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US GDP growth isn’t slowing down after all – expect more jobs, more inflation and fewer interest rate cuts, says Wells Fargo

Not long ago, most economists and Wall Street analysts had included a recession in their economic forecasts for the US: persistent inflation, rising interest rates and foreign wars would surely weigh on the economy until it burst, they said. But over the past year, a new story has developed in the financial world. With consumers proving their resilience to higher interest rates and inflation cooling, most experts began to see a “soft landing” – where growth slows but the economy avoids a recession – as the most likely outcome.

Now, three hot inflation reports at the start of the year and continued signs of robust consumer demand have put the soft landing narrative cold, and something new is taking over: the ‘no landing’ scenario.

Nearly half of all investors surveyed by Deutsche Bank in March said they expect a “no landing” scenario, in which the economy continues to grow and unemployment remains low, but inflation remains a problem despite Federal interest rate hikes. Reserve.

The Wells Fargo Investment Institute expanded on that story in a note Monday that upgraded its outlook for the U.S. economy. Although the bank did not specifically predict a ‘no landing’, researchers increased their gross domestic product growth forecast from just 1.3% for 2024 to 2.5% – the same as last year (2.5%).

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Wells also said the U.S. unemployment rate will reach 4.1% at the end of 2024 instead of 4.7%. The trade-off will be slightly higher inflation. The bank now expects US CPI inflation of 3%, down from the previous estimate of 2.8%.

Several factors have been cited as responsible for the unexpected strength of the U.S. economy in recent years, including record budget spending, especially in infrastructure and semiconductors; the resilience of the housing market to higher interest rates due to policy changes following the global financial crisis and supply constraints; even “greedflation.”

But Wells Fargo said the economy has performed better than expected as financial conditions — a measure of the availability and cost of borrowing, as well as the risk and leverage in financial markets — are effectively accommodative despite the Fed’s rate hike campaign.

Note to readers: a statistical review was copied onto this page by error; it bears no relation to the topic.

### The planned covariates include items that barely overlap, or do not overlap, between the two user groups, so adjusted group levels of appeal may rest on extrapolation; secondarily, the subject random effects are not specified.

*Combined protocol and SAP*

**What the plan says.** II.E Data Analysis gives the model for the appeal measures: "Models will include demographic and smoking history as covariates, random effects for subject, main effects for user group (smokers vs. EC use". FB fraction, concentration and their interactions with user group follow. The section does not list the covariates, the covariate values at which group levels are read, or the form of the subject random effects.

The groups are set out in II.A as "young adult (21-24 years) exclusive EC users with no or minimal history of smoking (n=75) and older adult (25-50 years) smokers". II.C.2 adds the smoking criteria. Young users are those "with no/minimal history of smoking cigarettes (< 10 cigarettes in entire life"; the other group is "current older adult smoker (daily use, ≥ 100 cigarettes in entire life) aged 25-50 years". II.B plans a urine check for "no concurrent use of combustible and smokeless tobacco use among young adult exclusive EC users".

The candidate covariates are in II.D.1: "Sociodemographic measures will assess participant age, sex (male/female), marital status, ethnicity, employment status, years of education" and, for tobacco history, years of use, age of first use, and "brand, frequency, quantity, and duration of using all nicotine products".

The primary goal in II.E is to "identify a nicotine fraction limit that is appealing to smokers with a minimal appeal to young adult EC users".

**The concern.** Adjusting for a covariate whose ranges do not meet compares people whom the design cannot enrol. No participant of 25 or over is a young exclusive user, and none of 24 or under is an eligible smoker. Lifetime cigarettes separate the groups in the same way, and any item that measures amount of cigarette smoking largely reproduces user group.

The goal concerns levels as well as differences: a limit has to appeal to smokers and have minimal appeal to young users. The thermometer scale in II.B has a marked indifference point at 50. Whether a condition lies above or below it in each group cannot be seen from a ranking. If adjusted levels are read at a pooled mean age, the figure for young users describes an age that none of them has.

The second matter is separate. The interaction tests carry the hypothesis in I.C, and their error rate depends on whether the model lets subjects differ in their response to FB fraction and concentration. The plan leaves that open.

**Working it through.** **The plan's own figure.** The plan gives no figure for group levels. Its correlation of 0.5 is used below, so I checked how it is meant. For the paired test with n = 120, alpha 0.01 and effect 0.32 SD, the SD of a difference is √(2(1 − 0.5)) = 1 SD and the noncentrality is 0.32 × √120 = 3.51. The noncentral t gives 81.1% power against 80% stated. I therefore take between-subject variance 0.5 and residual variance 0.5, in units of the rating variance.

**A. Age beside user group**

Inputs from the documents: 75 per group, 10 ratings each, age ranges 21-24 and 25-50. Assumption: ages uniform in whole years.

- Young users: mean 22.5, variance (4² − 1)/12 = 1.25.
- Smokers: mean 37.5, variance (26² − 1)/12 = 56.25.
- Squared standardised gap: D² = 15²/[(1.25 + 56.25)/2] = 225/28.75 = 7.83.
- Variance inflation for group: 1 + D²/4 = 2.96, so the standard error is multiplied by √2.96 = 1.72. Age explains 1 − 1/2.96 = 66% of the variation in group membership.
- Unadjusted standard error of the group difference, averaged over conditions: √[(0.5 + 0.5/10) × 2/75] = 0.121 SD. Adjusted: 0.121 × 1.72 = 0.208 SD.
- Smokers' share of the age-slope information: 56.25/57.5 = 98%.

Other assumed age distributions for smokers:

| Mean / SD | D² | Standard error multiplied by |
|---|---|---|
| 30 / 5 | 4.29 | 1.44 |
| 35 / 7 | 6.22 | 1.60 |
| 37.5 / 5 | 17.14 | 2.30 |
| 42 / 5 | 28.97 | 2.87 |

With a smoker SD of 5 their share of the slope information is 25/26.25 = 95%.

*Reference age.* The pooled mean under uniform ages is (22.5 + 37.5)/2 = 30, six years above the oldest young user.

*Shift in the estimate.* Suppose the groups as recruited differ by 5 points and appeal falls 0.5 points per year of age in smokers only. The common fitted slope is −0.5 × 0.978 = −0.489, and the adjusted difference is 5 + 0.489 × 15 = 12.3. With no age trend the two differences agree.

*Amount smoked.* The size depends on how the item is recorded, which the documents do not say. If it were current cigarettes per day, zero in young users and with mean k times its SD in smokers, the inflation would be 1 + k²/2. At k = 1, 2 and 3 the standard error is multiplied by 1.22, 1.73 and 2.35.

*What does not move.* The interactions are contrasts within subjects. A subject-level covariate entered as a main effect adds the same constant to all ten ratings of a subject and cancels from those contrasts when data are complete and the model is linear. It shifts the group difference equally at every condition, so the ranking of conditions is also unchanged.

Until then, the Chicago Federal Reserve’s National Financial Condition Index had been in accommodative territory throughout the Fed’s rate hike cycle, falling to -0.53 in the week ending April 5 – the lowest level since February 2022.

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Check out this interactive chart on Fortune.com

More growth and more jobs in the US are generally good news for the markets, and that’s what Wells Fargo sees for 2024. The bank’s economists and researchers have upgraded their S&P 500 target from a range between 4,800 and 5,000 to a range between 5,100 and 5,300. Still, they are not expecting a banner year, and that is largely due to the Fed’s policies.

Last year, most economists predicted three market-undermining rate cuts by 2024, while some predicted as many as six. But now that inflation is proving harder to curb than expected and the economy is still going strong, those predictions are shifting. Wells Fargo now expects just two rate cuts in 2024, starting this summer, followed by another cut in 2025. That would leave the fed funds rate between 4.75% and 5% at the end of this year, and 4.5%. % to 4.75% at the end of 2025.

Wells Fargo’s outlook may even prove optimistic after Monday’s retail sales report provided yet more evidence that the economy is still going strong. Retail sales rose 0.7% month-on-month in March, the Census Bureau reported, compared with economists’ consensus expectations for a 0.4% increase.

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Sam Millette, senior investment strategist at Commonwealth Financial Network, noted that bond yields rose after the report, “reflecting growing concerns about a possible no-landing, no-rate-cut scenario.”

“While the strong sales growth is a good sign for economic growth in the quarter, the increase in consumer spending could contribute to high consumer prices and trigger additional inflation,” he said. Fortune via email.

But Wells Fargo economists argued Monday that the economy’s “shift” into a faster growth mode “will likely be modest.”

“On balance, we believe the economy is still slowing, which should cool inflation and allow modest easing of interest rates and credit conditions through 2025,” they wrote.

Overall, Wells’ team said they expect a strong dollar, rising commodity prices, robust earnings and relatively smooth financial conditions in 2024 and 2025. And with the threat of geopolitical tensions and foreign wars, they reasoned, investors should expect volatility.

This story originally appeared on Fortune.com

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